I do have vivid memories of wondering what they'd be like. When they were little, I used to imagine walking along a road behind them as grown ups and willing them to turn round so that I could see their faces. But I could never make them do so, not even in my imagination. I don't think I ever speculated about anything but their appearance, though. I don't remember imagining careers or spouses or children for them.

The cats don't bother speculating, which is perhaps wise.

Sunday, October 16, 2011


This is a picture of the older part of the hospital where my mum is being treated. It used to be a private house. Can you imagine sweeping down those steps in your crinoline and into a carriage?

It's set in quite extensive grounds and this is the view over Edinburgh to the Pentland Hills.

Not a bad life, I'd think. As long as you were the lady of the house and not the scullerymaid.

Daughter 1, Mr Life and I were in the car together the other day and we were listening to Classic FM on the radio. An advert came on for some dating agency or website - I wasn't paying much attention. The last sentence of the advert was "... and you can find someone just like you."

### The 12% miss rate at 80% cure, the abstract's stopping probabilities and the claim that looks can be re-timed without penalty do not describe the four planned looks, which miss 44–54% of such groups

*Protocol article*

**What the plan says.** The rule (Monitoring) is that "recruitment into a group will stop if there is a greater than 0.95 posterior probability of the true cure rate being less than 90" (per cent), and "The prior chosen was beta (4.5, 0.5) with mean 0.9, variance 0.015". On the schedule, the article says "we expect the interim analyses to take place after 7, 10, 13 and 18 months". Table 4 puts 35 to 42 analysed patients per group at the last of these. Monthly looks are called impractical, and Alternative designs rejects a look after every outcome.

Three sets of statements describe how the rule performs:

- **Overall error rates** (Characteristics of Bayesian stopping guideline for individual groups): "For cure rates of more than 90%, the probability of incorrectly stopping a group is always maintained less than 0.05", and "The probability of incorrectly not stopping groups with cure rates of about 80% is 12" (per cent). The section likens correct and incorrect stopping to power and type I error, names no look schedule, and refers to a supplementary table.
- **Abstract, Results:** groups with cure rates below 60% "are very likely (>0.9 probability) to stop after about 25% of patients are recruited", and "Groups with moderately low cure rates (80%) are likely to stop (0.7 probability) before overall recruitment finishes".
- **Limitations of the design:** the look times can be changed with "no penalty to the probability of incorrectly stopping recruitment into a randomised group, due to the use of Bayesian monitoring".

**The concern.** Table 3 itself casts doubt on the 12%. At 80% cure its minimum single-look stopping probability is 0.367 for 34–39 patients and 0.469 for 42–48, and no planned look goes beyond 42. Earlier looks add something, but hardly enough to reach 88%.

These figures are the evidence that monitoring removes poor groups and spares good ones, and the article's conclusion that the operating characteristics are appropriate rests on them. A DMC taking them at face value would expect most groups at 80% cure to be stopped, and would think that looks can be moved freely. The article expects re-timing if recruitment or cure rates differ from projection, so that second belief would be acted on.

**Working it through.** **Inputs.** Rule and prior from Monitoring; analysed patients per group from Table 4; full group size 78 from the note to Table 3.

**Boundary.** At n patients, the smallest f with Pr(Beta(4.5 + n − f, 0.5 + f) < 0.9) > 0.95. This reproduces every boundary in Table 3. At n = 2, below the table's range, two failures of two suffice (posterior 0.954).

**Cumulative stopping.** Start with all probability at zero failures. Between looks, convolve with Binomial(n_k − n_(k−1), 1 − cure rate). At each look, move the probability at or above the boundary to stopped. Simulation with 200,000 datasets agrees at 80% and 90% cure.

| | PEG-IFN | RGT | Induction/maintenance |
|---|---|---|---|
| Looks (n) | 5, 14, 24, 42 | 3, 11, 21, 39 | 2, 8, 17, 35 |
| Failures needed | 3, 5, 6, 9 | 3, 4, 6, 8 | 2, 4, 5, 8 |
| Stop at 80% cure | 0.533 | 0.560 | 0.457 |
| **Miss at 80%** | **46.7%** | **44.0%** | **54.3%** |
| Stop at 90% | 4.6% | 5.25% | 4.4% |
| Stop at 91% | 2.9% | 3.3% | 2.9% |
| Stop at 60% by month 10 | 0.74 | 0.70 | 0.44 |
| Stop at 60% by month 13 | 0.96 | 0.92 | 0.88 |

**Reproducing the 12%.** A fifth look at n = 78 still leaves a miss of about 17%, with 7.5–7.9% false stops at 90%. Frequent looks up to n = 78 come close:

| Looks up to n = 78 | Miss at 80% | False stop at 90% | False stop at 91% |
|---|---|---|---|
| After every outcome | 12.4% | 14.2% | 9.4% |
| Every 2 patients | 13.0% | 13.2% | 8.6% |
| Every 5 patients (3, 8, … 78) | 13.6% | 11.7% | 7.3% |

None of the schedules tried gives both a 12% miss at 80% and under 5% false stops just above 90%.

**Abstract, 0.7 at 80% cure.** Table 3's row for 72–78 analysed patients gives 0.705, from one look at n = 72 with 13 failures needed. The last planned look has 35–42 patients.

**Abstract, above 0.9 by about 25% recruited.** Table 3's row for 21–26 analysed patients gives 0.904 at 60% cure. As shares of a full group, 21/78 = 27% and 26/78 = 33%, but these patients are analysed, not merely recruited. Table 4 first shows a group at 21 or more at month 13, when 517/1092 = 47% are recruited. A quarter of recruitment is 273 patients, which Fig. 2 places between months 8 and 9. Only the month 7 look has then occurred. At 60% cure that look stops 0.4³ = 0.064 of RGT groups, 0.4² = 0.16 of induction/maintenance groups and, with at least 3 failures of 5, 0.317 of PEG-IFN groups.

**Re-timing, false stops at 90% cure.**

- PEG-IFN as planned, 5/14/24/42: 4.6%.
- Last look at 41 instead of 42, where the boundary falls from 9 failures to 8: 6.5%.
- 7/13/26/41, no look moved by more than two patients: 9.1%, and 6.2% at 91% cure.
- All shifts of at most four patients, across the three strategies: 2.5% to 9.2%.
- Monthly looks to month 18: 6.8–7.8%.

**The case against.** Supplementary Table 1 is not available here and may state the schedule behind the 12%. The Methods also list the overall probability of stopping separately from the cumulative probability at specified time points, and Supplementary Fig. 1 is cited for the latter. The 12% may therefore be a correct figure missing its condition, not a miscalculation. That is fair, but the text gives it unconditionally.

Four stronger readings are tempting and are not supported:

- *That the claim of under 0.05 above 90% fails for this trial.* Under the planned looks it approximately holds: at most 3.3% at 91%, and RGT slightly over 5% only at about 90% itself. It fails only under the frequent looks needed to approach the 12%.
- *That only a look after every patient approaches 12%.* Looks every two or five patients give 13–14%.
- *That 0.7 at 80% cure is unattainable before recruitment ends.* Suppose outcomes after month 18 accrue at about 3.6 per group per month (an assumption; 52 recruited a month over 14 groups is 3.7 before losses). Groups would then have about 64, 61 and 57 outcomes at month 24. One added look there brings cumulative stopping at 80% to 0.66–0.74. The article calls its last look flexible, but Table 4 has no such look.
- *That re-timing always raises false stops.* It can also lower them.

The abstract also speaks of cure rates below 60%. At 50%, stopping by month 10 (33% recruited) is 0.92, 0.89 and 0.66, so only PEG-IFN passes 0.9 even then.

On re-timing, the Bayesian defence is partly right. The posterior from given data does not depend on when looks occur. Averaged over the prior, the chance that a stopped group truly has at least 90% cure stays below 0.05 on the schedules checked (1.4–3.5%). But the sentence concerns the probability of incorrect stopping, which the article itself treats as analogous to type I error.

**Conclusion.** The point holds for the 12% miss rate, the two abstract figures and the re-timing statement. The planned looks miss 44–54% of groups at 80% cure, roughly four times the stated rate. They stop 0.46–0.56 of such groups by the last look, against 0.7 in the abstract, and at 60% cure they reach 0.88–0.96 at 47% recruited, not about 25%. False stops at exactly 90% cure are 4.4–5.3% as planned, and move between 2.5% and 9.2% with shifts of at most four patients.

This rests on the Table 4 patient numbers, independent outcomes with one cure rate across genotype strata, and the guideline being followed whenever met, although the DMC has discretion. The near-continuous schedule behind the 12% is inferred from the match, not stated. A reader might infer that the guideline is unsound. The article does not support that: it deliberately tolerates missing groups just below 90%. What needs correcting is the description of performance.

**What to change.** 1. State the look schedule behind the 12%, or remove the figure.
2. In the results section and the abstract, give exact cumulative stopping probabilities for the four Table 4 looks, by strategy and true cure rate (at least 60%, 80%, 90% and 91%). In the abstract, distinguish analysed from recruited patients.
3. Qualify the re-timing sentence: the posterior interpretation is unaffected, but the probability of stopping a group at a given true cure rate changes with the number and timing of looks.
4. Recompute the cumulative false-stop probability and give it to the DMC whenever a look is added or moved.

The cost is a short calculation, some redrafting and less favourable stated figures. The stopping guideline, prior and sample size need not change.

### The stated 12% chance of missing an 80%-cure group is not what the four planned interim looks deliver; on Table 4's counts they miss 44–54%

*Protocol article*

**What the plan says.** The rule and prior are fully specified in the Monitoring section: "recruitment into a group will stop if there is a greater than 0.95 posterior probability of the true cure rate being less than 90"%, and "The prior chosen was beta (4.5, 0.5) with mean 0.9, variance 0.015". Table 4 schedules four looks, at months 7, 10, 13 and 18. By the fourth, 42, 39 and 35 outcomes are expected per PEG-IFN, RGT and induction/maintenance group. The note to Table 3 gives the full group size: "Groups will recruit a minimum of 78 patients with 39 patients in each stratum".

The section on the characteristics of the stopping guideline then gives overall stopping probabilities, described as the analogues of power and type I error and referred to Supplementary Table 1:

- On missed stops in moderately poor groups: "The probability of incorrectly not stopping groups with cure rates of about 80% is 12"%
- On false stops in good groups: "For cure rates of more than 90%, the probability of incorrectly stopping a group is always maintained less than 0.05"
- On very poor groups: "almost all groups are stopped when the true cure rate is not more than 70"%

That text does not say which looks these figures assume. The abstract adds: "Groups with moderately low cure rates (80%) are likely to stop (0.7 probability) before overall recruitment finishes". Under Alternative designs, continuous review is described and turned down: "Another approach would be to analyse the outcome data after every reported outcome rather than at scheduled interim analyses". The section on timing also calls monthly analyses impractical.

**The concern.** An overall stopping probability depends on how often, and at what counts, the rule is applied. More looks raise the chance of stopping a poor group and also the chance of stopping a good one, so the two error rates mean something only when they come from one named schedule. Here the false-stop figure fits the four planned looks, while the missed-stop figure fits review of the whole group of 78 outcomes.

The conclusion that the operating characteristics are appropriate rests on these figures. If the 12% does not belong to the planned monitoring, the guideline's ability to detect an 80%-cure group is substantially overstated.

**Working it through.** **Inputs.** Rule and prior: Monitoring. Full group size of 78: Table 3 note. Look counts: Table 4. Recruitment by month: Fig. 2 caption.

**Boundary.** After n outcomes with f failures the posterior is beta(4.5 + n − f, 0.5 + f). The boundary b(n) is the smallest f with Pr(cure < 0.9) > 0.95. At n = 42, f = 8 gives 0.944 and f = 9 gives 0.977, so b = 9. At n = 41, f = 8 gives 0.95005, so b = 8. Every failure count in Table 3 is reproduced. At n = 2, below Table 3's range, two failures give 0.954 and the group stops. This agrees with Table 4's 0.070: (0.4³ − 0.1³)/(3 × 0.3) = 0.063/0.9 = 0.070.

Mr Life and Daughter 1 exclaimed simultaneously, "Oh, I wouldn't want someone just like me!" and I laughed because I'd been thinking precisely the same thing.

Not that there's anything very wrong with any of us. But I need someone who can do d-i-y, can deal with birds which kill themselves flying against our windows, can work technology, can reach high shelves and is brave enough to drive on motorways - none of which is a talent I can claim.

Friday, October 14, 2011

Tubes and boots

Well, my mum's op to remove the tumour from her bowel went well, evidently. All the doctors and nurses seem very cheerful about it, though as my mother says, they might be a bit less cheerful if it were their middle that had been chopped about and sewn together again.